The violence of Vinnie Hughes

On Saturday, on Melbourne’s notoriously violent King Street, a man took umbrage at what he perceived as rough treatment of one of his mates by a Perth tourist. Not a small guy, he determinedly shook off the restraining hands of three police officers, he was so intent on fighting the tourist. Eventually the police threw up their hands and the two went toe-to-toe, the vicious brawl ending with police dragging the man off the tourist who was now lying on the ground, hands attempting to cover his face as unanswered punches found their mark.

Blood splattered the ground as the man was led away, waving to the crowd who had cheered while witnessing the savage beating.

Pretty horrible scenario, huh? But as anybody who was at the Melbourne Ice-Perth Thunder game at the Icehouse on Saturday evening knows, this didn’t happen on King Street. It happened on skates during that game, with Melbourne captain Vinnie Hughes the aggressor who beat the crap out of Perth player Sam Wilson after Wilson had taken out the Ice goalie, Stu Denman.

The ice where Hughes v Wilson happened.

Denman had ventured way out from goal when hit, which leads to questions about whether he was fair game or not, so far from the blue crease. Regardless, it was a hard hit which led to a predictable push and shove between the teams before Hughes made a late decision to “make a statement”, pushing all referees aside until he could get to Wilson and go toe-to-toe.

He was thrown out of the game and Wilson won’t look pretty today.

The whole thing almost made me late for a musical I had tickets for in Elwood – a local production of ‘Avenue Q‘, an adult comedy musical featuring Sesame Street-like puppets and human actors.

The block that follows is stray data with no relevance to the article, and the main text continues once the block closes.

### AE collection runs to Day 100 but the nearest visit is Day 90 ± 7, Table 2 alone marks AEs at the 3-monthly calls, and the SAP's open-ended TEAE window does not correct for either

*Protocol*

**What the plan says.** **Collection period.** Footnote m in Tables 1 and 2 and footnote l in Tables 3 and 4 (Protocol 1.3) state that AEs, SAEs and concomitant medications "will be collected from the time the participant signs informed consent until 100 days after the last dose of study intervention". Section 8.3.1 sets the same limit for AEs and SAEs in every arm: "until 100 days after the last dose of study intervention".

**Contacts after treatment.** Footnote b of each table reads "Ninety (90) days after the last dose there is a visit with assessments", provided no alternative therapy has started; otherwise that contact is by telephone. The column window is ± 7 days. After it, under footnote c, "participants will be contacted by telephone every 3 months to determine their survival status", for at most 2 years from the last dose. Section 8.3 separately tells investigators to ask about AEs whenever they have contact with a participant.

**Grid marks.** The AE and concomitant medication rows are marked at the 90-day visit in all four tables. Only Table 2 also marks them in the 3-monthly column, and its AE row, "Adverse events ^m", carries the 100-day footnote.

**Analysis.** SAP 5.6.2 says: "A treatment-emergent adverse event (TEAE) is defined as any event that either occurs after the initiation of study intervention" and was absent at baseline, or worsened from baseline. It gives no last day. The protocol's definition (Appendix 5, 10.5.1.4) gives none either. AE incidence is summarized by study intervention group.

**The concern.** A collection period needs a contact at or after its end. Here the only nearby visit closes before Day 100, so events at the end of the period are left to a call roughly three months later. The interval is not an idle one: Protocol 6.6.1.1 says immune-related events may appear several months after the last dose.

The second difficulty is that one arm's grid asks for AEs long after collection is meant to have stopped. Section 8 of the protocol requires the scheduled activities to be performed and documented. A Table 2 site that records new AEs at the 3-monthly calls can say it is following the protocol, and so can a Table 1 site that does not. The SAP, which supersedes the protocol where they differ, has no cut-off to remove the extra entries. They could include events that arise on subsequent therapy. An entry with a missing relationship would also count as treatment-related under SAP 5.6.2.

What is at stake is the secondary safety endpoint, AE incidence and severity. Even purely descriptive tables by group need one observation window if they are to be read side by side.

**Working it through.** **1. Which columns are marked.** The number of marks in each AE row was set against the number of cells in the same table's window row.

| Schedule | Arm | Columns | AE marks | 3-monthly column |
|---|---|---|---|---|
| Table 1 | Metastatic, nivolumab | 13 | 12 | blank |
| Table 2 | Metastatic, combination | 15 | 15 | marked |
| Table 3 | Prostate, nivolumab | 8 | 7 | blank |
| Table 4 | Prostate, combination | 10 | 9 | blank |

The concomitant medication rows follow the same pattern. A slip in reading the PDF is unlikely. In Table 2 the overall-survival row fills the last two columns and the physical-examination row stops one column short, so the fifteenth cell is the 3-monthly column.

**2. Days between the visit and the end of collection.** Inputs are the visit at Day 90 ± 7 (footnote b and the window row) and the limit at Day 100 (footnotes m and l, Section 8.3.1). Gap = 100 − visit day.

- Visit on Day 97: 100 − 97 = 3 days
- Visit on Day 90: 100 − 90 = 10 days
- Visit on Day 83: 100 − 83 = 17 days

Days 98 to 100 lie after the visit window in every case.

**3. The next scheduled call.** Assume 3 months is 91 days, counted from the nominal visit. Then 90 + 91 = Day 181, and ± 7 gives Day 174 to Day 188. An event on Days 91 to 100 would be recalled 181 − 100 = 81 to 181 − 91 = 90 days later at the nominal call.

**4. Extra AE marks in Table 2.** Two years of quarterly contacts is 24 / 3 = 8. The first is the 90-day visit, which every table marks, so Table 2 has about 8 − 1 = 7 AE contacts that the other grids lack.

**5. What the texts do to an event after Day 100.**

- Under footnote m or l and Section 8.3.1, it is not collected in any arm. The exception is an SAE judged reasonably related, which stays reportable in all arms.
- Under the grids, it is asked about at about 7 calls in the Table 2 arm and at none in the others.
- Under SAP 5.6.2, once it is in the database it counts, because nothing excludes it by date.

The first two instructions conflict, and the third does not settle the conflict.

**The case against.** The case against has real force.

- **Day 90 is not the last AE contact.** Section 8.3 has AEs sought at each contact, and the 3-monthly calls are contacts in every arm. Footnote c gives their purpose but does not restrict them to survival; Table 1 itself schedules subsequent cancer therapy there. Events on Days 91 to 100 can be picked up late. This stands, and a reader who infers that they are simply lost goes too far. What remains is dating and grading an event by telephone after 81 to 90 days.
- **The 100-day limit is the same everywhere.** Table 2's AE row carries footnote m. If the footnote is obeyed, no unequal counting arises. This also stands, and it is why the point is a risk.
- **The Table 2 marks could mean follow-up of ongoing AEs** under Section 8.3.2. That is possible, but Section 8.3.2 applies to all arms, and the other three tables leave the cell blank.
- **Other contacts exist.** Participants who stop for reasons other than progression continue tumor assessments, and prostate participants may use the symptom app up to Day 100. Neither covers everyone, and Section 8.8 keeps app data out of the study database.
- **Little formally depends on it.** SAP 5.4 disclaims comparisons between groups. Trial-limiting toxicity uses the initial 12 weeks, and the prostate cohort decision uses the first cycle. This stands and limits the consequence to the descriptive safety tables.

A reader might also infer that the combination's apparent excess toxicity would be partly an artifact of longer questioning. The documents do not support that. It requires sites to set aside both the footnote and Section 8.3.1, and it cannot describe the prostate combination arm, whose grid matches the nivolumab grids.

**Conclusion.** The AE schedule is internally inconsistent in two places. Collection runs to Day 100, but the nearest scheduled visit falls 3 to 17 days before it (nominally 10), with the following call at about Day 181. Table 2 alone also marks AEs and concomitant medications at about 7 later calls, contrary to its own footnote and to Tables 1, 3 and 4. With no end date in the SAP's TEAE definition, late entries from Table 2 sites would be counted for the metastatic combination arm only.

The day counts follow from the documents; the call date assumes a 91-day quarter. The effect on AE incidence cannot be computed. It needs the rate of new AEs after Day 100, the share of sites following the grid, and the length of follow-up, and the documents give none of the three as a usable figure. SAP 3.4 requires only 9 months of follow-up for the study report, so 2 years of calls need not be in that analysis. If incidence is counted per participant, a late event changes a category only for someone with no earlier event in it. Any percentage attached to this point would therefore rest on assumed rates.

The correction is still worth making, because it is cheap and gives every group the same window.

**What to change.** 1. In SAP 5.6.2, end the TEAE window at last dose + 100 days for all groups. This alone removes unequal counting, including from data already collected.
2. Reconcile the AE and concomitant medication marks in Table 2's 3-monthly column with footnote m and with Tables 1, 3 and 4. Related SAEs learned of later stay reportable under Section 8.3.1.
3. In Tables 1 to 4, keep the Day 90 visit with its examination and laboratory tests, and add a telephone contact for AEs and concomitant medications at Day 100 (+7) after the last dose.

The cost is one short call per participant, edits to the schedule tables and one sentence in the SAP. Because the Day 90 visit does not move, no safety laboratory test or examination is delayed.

Which is where it all gets bizarre, huh? There I was, behind the goals at the South Pole end of the Henke Rink, hollering and hooting and full of blood lust as Hughes beat the shit out of a hockey player metres away. I’d bought a friend along to her first hockey game and my 16-year-old son, Macklin, was there with a friend as well. Mack texted me in the long delay after the fight (as the rattled referees tried to work out how many Melbourne Ice stars they could physically fit in the penalty box for having not left the ice as instructed) to say: “That was awesome”.

Ever the loyal blogger, my main concern at the time was whether my Nikon, battery dying, had managed to get the shots of the blood splattering the ice and then being scooped up by some emo attendant. (It did: as per this post)

It was only the next day, waiting for the ball to come to my wing, in pouring rain, during The Bang footy at Albert Park, that I began to feel uneasy. And then later, at a Mother’s Day pub lunch with my intelligent, caring, gentle ex-wife, where I looked her in the eye and it occurred to me that it was difficult to justify having introduced our two teenage sons to such a violent scene the day before.

I’ve previously written about my uneasy attraction to violence, in boxing and hockey. This Hughes fight felt really savage. On Facebook afterwards, the Rookies were in full flight, crowing about flying the flag for teammates and whether it’s ever okay to hit a goalie, about Vinnie being a legend and a great captain. I posted my blood pics and everybody hit the “like” button, me included. We’re all new to the sport and are like adolescents, flexing our tough-guy hockey muscles that we secretly know won’t actually be tested in the non-fighting leagues we are working up to playing.